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Contemporary Clinical Opioid Use: Opportunities and Challenges

      Opiate analgesics have been used by humans for thousands of years and are the longest continuously used class of medications. The recent increased interest in opiates (drugs derived from opium) and opioids (more generally, any natural or synthetic drug that binds to an opioid receptor) has evolved largely from 5 directions: (1) advances in the design of new opioid receptor agonist and antagonist drugs; (2) expansion and innovation in methods of drug delivery; (3) increased public awareness of pain management options and the appropriateness of aggressively treating pain (eg, declaration of pain as the “fifth vital sign”
      • American Pain Society Quality of Care Committee
      Quality improvement guidelines for the treatment of acute pain and cancer.
      and pain relief as a fundamental human right
      • Brennan F
      • Carr DB
      • Cousins M
      Pain management: a fundamental human right.
      ); (4) growing recognition of the serious consequences of opioid misuse, misadventure, and addiction; and (5) medicolegal aspects of practitioners' prescribing practices and legal prosecution for “overprescribing.” These and related issues are addressed in 4 articles and 1 additional editorial in the current issue of Mayo Clinic Proceedings. Specifically, Passik
      • Passik SD
      Issues in long-term opioid therapy: unmet needs, risks, and solutions.
      discusses long-term prescription opioid therapy; Argoff and Silvershein
      • Argoff CE
      • Silvershein DI
      A comparison of long- and short-acting opioids for the treatment of chronic noncancer pain: simple-tailoring therapy to meet patient needs.
      address the use of long- vs short-acting opioids for treating chronic noncancer pain; Smith
      • Smith HS
      Opioid metabolism.
      reviews opioid metabolism; and Berge et al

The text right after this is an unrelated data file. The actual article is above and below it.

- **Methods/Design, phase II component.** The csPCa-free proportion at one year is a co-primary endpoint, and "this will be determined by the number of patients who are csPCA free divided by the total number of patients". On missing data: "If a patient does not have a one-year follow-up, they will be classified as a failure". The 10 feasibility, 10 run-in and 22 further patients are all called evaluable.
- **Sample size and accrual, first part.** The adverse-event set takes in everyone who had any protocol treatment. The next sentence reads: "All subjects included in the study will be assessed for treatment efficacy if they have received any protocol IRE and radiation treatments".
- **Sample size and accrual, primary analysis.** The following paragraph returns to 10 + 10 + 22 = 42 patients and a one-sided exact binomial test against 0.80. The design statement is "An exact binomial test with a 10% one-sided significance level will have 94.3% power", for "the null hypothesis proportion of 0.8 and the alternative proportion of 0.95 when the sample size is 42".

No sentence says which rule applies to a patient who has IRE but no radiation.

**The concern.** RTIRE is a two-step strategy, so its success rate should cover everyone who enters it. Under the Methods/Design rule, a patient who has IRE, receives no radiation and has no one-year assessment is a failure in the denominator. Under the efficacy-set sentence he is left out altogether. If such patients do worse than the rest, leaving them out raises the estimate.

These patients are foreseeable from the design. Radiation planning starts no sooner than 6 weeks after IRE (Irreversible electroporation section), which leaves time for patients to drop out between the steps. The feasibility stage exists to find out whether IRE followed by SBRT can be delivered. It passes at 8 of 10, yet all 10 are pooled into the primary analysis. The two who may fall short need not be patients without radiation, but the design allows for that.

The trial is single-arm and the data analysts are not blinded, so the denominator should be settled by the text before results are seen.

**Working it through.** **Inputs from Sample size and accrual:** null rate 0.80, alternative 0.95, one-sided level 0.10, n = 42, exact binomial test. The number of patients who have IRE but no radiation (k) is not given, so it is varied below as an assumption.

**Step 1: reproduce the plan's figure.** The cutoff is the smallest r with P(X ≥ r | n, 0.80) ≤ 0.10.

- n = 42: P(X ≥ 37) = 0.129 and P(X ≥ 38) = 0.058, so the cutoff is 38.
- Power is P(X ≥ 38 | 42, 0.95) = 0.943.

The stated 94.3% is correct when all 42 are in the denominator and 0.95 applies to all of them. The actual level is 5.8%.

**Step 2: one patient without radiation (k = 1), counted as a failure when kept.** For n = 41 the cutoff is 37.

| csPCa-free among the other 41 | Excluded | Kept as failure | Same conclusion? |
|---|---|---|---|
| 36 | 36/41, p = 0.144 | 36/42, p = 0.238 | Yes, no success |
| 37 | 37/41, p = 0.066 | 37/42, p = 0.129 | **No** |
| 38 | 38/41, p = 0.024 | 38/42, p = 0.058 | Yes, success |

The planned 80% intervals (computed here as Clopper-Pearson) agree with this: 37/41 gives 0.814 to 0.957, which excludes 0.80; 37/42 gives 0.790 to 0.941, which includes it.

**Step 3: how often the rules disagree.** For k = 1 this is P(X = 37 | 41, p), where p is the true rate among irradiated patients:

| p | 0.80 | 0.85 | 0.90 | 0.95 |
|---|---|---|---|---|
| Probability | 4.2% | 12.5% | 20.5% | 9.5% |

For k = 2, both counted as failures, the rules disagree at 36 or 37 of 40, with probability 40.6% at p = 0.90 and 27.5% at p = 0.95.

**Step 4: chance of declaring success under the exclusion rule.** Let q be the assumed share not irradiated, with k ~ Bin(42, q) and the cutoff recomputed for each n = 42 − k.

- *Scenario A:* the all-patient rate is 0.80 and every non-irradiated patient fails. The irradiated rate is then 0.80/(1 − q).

• Berge KH
      • Seppala MD
      • Schipper AM
      Chemical dependency and the physician.
      discuss chemical dependency in physicians, with a focus on opioids. In their editorial, Oreskovich and Caldeiro
      • Oreskovich MR
      • Caldeiro RM
      Anesthesiologists recovering from chemical dependency: can they safely return to the operating room [editorial]?.
      discuss whether select groups of health care professionals, such as anesthesiologists, have unacceptably poor outcomes after initial opioid addiction and whether this should dictate policies of rehabilitation and possible return to clinical practice.
      Before 1960, most clinical opioids were either naturally occurring opiates (morphine) or minimally altered structural analogues of naturally occurring drugs (meperidine, methadone). Thus, drug choices were few. This changed dramatically when Paul Janssen
      • Janssen PAJ
      The development of new synthetic narcotics.
      created and introduced into clinical practice the phenylpiperidine opioid fentanyl, which has almost 100 times the potency of morphine and, at small doses, a shorter duration of effect. Concurrent with the introduction of fentanyl and other novel opioids, laboratory-based investigators began exploring the receptors responsible for opioid effects and discovered a veritable treasure trove (eg, delta, kappa, mu) of receptor subtypes. As reviewed in part by the aforementioned authors in this issue of the Proceedings, the new opioid agonists vary greatly in duration (ranging from long-acting drugs such as methadone, which lasts hours to days,
      • Passik SD
      Issues in long-term opioid therapy: unmet needs, risks, and solutions.
      • Argoff CE
      • Silvershein DI
      A comparison of long- and short-acting opioids for the treatment of chronic noncancer pain: simple-tailoring therapy to meet patient needs.
      to remifentanil, with a duration of only a few minutes), potency, receptor selectivity, and clinical application.
      Innovations in chemistry have also led to therapeutic opioid antagonists. For example, naloxone and naltrexone, respectively, provide intermediate- and long-term reversal of central nervous system and systemic opioid effects. The former is often given to reverse opioid sedation and respiratory depression, and the latter is often used long term to treat opioid addiction.
      • Volavka J
      • Resnick RB
      • Kestenbaum RS
      • Freedman AM
      Short-term effects of naltrexone in 155 heroin ex-addicts.
      More recently, the opioid receptor antagonist methylnaltrexone, which does not cross the blood-brain barrier, has been approved for concurrent use in patients receiving μ-opioid analgesics to reverse constipation without reversing analgesia.
      • Moss J
      • Rosow CE
      Development of peripheral opioid antagonists' new insights into opioid effects.
      Novel drug delivery techniques have augmented traditional intravenous and oral routes of administration of opioids to enhance patients' relief of pain. Building on the findings by Yaksh and Rudy